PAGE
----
Santos and his team are exploring ways in which to modify nanodrugs so that they can reach their targets in sick tissue or in sick cells as effectively as possible. Team members are combining microfluidics and other methods in exceptional ways in order to advance the development of innovative nanodrugs for the treatment of cancer, diabetes and heart diseases. The technique they have developed has potentially highly significant social impact. The targeted delivery of drugs can help save human lives, improve the quality of life of large numbers of people, and reduce the costs of treatments.
“Our role is to engineer small, porous nanoparticles that can deliver drugs to different parts of the body at the exact right place and at the exact right time – and then disappear once they have done their job.”
Made from biodegradable porous silicon, these nanoparticles are like sugar cubes, Santos says: the medicine is put inside the nanomaterial, and then it dissolves and vanishes from the body once the medicine has been delivered.
Traditional, existing drugs today will usually spread throughout the body, so a drug intended to treat a liver disease, for instance, will also affect other organs or cells. This may cause side effects or reduce the efficacy of the drug. If the drug could be delivered exclusively to its primary target, it would be possible to use smaller amounts of new and more effective medicines. The targeted delivery within the body of not only medical substances but also tracers has major significance for medical imaging: the results would be more accurate, costs would be reduced, patient comfort improved and potential adverse side effects would decrease. This would be particularly beneficial in the treatment of cancer as imaging and medication could be directly targeted at the tumour tissue.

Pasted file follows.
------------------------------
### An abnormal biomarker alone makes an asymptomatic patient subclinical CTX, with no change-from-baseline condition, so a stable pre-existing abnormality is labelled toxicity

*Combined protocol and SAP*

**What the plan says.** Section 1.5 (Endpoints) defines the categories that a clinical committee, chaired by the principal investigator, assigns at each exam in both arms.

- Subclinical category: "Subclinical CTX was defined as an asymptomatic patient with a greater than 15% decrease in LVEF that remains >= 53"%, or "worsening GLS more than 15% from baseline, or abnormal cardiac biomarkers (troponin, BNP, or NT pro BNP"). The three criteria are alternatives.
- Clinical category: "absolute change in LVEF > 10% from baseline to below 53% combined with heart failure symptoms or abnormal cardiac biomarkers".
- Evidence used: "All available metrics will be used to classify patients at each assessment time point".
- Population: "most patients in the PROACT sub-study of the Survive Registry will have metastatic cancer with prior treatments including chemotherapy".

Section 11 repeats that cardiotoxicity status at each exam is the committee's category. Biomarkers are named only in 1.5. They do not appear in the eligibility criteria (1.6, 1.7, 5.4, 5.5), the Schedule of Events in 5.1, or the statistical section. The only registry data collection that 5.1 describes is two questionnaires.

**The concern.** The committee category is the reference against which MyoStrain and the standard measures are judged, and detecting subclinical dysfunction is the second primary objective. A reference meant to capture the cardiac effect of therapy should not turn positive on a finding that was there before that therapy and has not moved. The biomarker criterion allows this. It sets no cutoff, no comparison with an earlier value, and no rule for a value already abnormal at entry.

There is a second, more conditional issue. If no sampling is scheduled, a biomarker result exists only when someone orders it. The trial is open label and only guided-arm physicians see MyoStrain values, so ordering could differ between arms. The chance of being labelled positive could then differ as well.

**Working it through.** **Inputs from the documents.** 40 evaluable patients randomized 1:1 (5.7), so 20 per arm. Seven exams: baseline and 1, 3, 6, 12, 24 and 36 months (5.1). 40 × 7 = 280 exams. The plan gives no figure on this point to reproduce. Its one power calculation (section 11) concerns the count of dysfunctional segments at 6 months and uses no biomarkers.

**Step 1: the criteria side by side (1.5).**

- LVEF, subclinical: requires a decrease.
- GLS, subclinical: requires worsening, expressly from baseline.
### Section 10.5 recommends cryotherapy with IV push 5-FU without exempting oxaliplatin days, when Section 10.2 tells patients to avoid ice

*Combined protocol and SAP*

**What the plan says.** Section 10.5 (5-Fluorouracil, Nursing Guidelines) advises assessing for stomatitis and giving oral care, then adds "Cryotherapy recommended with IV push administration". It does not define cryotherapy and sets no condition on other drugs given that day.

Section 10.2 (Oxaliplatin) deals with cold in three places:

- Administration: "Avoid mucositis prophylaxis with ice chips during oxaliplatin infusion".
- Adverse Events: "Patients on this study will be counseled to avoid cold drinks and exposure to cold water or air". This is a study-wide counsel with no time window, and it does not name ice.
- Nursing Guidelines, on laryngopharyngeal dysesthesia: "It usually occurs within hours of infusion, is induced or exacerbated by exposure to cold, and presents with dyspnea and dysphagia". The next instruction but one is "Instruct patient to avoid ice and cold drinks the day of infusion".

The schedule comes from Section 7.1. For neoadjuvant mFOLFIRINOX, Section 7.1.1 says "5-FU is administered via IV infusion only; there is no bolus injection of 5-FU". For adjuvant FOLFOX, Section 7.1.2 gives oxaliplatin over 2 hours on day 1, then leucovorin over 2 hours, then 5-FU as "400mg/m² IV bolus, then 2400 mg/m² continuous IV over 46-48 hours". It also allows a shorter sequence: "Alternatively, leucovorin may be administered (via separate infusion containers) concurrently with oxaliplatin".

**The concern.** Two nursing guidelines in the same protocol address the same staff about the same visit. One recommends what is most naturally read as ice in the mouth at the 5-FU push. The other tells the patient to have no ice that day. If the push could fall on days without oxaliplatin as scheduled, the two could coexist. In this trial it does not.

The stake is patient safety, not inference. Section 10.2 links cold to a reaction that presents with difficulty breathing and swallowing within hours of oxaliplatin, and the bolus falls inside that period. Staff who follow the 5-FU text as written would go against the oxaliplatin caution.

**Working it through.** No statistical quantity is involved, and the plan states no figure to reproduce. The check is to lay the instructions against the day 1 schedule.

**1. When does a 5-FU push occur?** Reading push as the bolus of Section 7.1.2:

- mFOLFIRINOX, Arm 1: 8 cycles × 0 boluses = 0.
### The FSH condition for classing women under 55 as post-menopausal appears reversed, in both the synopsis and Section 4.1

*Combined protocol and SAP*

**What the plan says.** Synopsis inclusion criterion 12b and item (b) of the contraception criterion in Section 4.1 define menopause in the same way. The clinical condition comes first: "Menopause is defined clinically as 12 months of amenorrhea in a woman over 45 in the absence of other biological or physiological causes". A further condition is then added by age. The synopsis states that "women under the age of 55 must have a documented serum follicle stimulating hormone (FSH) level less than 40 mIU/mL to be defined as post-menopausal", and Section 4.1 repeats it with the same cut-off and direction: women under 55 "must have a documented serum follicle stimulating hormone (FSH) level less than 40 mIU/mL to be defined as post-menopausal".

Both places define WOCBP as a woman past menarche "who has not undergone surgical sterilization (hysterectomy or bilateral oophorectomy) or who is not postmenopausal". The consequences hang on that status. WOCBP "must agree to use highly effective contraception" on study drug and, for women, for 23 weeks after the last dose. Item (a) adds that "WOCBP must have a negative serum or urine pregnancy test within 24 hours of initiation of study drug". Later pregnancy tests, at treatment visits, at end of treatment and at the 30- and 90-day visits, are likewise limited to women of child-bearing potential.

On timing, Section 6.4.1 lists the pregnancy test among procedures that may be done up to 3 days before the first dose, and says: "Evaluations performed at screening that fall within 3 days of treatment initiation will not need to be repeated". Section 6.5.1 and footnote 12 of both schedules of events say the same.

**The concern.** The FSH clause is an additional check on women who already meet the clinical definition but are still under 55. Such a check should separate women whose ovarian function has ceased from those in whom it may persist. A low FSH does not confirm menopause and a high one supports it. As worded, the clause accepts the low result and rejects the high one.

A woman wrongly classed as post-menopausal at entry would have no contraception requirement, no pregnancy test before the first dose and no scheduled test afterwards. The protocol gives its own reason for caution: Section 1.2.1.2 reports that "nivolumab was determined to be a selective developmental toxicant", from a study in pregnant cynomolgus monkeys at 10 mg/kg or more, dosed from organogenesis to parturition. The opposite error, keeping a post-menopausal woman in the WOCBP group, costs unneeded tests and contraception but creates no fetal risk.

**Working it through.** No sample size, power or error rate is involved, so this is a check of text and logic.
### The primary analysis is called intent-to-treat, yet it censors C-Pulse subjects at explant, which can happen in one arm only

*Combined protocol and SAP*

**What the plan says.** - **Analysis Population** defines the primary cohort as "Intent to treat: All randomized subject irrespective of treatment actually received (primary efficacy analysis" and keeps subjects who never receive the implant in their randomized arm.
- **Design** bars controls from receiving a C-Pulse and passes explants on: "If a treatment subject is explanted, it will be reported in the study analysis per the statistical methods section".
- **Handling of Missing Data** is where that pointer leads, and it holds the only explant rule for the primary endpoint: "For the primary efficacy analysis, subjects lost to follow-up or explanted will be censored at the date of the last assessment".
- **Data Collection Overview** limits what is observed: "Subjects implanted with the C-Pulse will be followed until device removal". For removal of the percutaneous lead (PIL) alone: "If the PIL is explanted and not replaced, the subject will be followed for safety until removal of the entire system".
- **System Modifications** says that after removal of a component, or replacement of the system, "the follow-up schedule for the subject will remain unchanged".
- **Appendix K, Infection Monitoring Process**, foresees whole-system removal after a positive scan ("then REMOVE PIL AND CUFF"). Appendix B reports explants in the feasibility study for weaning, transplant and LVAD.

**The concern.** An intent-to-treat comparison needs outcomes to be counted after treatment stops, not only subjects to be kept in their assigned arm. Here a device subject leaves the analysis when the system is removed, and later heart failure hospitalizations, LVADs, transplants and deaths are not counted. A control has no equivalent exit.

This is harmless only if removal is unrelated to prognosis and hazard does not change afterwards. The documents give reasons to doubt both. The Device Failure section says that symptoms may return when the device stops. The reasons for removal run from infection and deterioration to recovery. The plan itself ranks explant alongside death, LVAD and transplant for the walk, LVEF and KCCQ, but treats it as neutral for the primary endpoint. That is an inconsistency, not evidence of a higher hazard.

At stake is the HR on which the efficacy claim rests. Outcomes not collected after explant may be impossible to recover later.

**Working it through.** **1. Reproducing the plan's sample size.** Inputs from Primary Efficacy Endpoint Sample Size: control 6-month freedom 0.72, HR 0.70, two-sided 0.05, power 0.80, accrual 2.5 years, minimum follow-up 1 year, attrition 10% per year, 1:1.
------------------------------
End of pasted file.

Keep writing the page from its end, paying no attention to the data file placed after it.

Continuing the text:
“This is very much a multidisciplinary effort in that we need material scientists to develop a nanomaterial that is porous and soluble; we need pharmacists to develop the actual medicine; and we need engineers who can integrate these two worlds.”
Santos received European Research Council Starting Grant funding for his research in 2013.
Encouragement through awards
This is the fourteenth time that the Academy of Finland Awards will be presented. Recipients must be Academy Research Fellows or work as Academy-funded Postdoctoral Researchers. Nominations are submitted by the Academy’s research councils to the Academy Board, which makes the final decisions. The purpose of the awards is to recognise and encourage outstanding researchers with dynamic career prospects and to highlight goals and objectives the Academy considers important. The recipients are presented with a mouth-blown ornament, entitled “The Moment”, designed by Miia Liesegang.
- Riitta Maijala, Vice President for Research, Academy of Finland, tel. +358 295 335 002, riitta.maijala(at)aka.fi
- Academy Research Fellow Kaisa Matomäki, University of Turku, tel. +358 50 492 7450, kaisa.matomaki(at)utu.fi
- Academy Research Fellow Hélder A. Santos, University of Helsinki, tel. +358 294 159 661, helder.santos(at)helsinki.fi
Photos and introductory video clips
- Photos of the award recipients are available at http://mediabank.aka.fi (search with award recipients’ names)
- Video clips introducing the award recipients will be published on Friday 25 November at 11.00 at www.aka.fi/en/about-us/scientists-behind-the-research/academy-of-finland-awards and on the Academy of Finland YouTube channel.
Academy of Finland Communications